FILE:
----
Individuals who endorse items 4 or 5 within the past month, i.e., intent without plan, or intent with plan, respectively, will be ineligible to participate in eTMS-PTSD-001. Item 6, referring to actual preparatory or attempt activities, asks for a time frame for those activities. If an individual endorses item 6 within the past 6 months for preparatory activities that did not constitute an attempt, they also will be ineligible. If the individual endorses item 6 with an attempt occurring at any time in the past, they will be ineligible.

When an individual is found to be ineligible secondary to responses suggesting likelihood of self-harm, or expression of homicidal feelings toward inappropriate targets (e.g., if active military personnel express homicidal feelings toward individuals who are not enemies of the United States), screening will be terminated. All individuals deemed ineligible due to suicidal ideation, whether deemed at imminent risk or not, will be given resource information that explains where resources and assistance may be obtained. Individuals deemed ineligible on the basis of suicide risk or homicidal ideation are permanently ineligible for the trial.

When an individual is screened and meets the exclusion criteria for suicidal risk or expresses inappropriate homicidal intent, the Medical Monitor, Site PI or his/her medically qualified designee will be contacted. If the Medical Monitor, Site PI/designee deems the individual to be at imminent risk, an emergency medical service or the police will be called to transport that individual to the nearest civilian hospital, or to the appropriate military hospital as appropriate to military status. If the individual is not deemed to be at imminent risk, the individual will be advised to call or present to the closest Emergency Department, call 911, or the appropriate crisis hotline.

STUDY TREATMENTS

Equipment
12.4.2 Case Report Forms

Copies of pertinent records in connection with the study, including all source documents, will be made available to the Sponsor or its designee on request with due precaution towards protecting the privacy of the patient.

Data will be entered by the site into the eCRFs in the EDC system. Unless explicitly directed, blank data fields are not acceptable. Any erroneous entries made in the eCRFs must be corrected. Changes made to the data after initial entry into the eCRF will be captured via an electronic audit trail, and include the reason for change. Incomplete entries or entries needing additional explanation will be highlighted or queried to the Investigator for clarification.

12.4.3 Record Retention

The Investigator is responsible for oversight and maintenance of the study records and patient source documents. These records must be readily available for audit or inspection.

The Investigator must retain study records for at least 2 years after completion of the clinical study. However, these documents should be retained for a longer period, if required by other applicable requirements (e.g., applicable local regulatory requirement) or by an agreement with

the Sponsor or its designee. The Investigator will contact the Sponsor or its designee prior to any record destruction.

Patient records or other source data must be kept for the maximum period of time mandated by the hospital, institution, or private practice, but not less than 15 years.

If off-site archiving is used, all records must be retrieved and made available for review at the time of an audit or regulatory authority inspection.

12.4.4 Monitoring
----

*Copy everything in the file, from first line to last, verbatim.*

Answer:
Individuals who endorse items 4 or 5 within the past month, i.e., intent without plan, or intent with plan, respectively, will be ineligible to participate in eTMS-PTSD-001. Item 6, referring to actual preparatory or attempt activities, asks for a time frame for those activities. If an individual endorses item 6 within the past 6 months for preparatory activities that did not constitute an attempt, they also will be ineligible. If the individual endorses item 6 with an attempt occurring at any time in the past, they will be ineligible.

When an individual is found to be ineligible secondary to responses suggesting likelihood of self-harm, or expression of homicidal feelings toward inappropriate targets (e.g., if active military personnel express homicidal feelings toward individuals who are not enemies of the United States), screening will be terminated. All individuals deemed ineligible due to suicidal ideation, whether deemed at imminent risk or not, will be given resource information that explains where resources and assistance may be obtained. Individuals deemed ineligible on the basis of suicide risk or homicidal ideation are permanently ineligible for the trial.

When an individual is screened and meets the exclusion criteria for suicidal risk or expresses inappropriate homicidal intent, the Medical Monitor, Site PI or his/her medically qualified designee will be contacted. If the Medical Monitor, Site PI/designee deems the individual to be at imminent risk, an emergency medical service or the police will be called to transport that individual to the nearest civilian hospital, or to the appropriate military hospital as appropriate to military status. If the individual is not deemed to be at imminent risk, the individual will be advised to call or present to the closest Emergency Department, call 911, or the appropriate crisis hotline.

STUDY TREATMENTS

Equipment
12.4.2 Case Report Forms

Copies of pertinent records in connection with the study, including all source documents, will be made available to the Sponsor or its designee on request with due precaution towards protecting the privacy of the patient.

Data will be entered by the site into the eCRFs in the EDC system. Unless explicitly directed, blank data fields are not acceptable. Any erroneous entries made in the eCRFs must be corrected. Changes made to the data after initial entry into the eCRF will be captured via an electronic audit trail, and include the reason for change. Incomplete entries or entries needing additional explanation will be highlighted or queried to the Investigator for clarification.

12.4.3 Record Retention

The Investigator is responsible for oversight and maintenance of the study records and patient source documents. These records must be readily available for audit or inspection.

The Investigator must retain study records for at least 2 years after completion of the clinical study. However, these documents should be retained for a longer period, if required by other applicable requirements (e.g., applicable local regulatory requirement) or by an agreement with

the Sponsor or its designee. The Investigator will contact the Sponsor or its designee prior to any record destruction.

Patient records or other source data must be kept for the maximum period of time mandated by the hospital, institution, or private practice, but not less than 15 years.

If off-site archiving is used, all records must be retrieved and made available for review at the time of an audit or regulatory authority inspection.

12.4.4 Monitoring